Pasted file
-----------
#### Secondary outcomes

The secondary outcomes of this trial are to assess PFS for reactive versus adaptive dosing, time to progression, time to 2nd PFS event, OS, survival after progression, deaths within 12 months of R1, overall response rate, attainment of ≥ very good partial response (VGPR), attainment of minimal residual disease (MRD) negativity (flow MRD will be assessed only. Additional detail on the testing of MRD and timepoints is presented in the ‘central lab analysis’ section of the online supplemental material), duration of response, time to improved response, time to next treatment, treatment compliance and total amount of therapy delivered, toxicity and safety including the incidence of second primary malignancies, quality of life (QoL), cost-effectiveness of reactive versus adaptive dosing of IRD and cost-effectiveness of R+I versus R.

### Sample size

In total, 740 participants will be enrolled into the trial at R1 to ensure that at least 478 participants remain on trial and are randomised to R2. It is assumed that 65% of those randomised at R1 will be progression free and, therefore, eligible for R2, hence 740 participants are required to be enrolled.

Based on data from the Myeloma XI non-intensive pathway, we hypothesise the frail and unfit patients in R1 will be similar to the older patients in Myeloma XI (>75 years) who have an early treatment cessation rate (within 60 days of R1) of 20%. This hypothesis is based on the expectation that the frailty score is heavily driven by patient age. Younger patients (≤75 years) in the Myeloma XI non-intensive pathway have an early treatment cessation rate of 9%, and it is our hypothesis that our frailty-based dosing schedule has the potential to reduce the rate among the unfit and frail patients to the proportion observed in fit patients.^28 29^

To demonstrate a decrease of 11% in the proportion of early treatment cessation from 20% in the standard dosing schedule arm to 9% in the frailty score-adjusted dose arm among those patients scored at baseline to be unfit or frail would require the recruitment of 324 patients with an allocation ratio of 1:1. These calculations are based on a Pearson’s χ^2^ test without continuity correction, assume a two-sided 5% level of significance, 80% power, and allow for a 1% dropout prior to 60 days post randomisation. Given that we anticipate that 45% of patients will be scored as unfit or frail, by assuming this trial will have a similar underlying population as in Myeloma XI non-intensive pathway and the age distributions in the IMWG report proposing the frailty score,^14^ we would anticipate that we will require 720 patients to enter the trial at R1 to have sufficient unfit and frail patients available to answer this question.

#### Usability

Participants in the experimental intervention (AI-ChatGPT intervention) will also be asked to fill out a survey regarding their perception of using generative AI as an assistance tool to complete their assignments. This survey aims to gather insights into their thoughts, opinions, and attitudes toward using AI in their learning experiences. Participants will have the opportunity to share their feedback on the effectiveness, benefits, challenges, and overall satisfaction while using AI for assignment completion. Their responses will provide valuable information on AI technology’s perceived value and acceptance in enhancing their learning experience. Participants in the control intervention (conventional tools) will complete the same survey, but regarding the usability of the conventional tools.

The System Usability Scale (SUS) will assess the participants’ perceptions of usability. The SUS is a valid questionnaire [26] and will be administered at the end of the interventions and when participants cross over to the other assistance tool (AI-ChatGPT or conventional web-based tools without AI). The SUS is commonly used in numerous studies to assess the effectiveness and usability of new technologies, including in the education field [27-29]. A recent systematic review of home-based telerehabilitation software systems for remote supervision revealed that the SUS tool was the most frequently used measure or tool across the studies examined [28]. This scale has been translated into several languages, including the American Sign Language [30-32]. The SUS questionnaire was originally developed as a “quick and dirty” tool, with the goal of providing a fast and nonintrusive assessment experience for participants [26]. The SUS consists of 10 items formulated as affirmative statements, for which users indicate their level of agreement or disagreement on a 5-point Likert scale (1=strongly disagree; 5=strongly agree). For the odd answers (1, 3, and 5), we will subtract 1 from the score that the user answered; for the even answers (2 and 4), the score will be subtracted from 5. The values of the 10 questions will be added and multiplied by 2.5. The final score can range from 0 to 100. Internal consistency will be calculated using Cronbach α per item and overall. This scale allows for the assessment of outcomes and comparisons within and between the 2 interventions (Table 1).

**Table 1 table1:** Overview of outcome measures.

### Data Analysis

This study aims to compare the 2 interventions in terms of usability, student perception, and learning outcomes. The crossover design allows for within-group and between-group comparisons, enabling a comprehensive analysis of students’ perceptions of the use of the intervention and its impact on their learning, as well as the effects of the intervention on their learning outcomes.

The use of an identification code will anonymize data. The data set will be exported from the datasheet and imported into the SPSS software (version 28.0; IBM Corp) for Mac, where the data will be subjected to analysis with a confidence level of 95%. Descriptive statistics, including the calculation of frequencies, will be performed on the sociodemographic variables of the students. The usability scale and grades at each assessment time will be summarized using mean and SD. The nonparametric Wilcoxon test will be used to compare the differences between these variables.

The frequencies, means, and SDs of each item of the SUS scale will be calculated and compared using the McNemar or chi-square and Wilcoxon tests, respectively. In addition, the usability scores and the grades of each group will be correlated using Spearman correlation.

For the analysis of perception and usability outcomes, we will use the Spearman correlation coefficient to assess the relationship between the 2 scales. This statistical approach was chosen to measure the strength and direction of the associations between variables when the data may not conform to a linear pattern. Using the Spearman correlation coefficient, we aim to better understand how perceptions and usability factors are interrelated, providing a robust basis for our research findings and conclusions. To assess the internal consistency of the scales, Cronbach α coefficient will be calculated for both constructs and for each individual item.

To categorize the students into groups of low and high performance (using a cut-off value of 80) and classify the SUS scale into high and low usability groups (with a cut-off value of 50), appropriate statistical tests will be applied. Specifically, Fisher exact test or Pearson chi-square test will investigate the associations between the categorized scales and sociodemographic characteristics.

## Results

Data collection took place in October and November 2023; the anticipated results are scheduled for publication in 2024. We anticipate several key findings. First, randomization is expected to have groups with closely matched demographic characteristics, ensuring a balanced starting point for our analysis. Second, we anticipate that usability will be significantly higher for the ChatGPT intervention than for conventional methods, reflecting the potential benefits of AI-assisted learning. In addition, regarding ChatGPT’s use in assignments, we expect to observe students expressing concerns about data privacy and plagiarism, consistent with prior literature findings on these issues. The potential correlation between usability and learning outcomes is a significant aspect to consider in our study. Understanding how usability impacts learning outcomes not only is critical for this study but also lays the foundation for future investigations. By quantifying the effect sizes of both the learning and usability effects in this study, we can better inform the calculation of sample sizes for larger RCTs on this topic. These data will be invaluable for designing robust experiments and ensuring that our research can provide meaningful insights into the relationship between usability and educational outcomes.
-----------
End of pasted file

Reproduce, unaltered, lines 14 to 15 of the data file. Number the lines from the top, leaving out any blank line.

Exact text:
The frequencies, means, and SDs of each item of the SUS scale will be calculated and compared using the McNemar or chi-square and Wilcoxon tests, respectively. In addition, the usability scores and the grades of each group will be correlated using Spearman correlation.

For the analysis of perception and usability outcomes, we will use the Spearman correlation coefficient to assess the relationship between the 2 scales. This statistical approach was chosen to measure the strength and direction of the associations between variables when the data may not conform to a linear pattern. Using the Spearman correlation coefficient, we aim to better understand how perceptions and usability factors are interrelated, providing a robust basis for our research findings and conclusions. To assess the internal consistency of the scales, Cronbach α coefficient will be calculated for both constructs and for each individual item.